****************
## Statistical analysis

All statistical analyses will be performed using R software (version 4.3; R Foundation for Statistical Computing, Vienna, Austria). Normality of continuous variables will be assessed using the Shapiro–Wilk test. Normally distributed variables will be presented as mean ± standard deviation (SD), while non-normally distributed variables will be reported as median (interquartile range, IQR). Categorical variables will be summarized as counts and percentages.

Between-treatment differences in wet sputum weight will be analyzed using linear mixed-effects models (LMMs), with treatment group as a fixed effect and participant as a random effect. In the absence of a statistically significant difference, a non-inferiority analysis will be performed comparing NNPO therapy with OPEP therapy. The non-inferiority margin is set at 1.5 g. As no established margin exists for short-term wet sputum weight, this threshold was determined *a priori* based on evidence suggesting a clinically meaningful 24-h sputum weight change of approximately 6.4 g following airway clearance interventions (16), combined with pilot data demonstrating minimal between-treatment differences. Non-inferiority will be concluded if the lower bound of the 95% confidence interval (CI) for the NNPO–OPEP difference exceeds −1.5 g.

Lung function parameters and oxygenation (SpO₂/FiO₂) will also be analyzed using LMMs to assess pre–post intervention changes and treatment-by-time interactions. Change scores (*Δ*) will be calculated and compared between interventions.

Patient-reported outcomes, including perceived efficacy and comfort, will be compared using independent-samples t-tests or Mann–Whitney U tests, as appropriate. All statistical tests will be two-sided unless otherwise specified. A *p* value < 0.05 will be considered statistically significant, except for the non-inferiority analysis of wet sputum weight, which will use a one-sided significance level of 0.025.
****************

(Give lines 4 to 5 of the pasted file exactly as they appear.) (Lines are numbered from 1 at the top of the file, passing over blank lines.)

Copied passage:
Lung function parameters and oxygenation (SpO₂/FiO₂) will also be analyzed using LMMs to assess pre–post intervention changes and treatment-by-time interactions. Change scores (*Δ*) will be calculated and compared between interventions.

Patient-reported outcomes, including perceived efficacy and comfort, will be compared using independent-samples t-tests or Mann–Whitney U tests, as appropriate. All statistical tests will be two-sided unless otherwise specified. A *p* value < 0.05 will be considered statistically significant, except for the non-inferiority analysis of wet sputum weight, which will use a one-sided significance level of 0.025.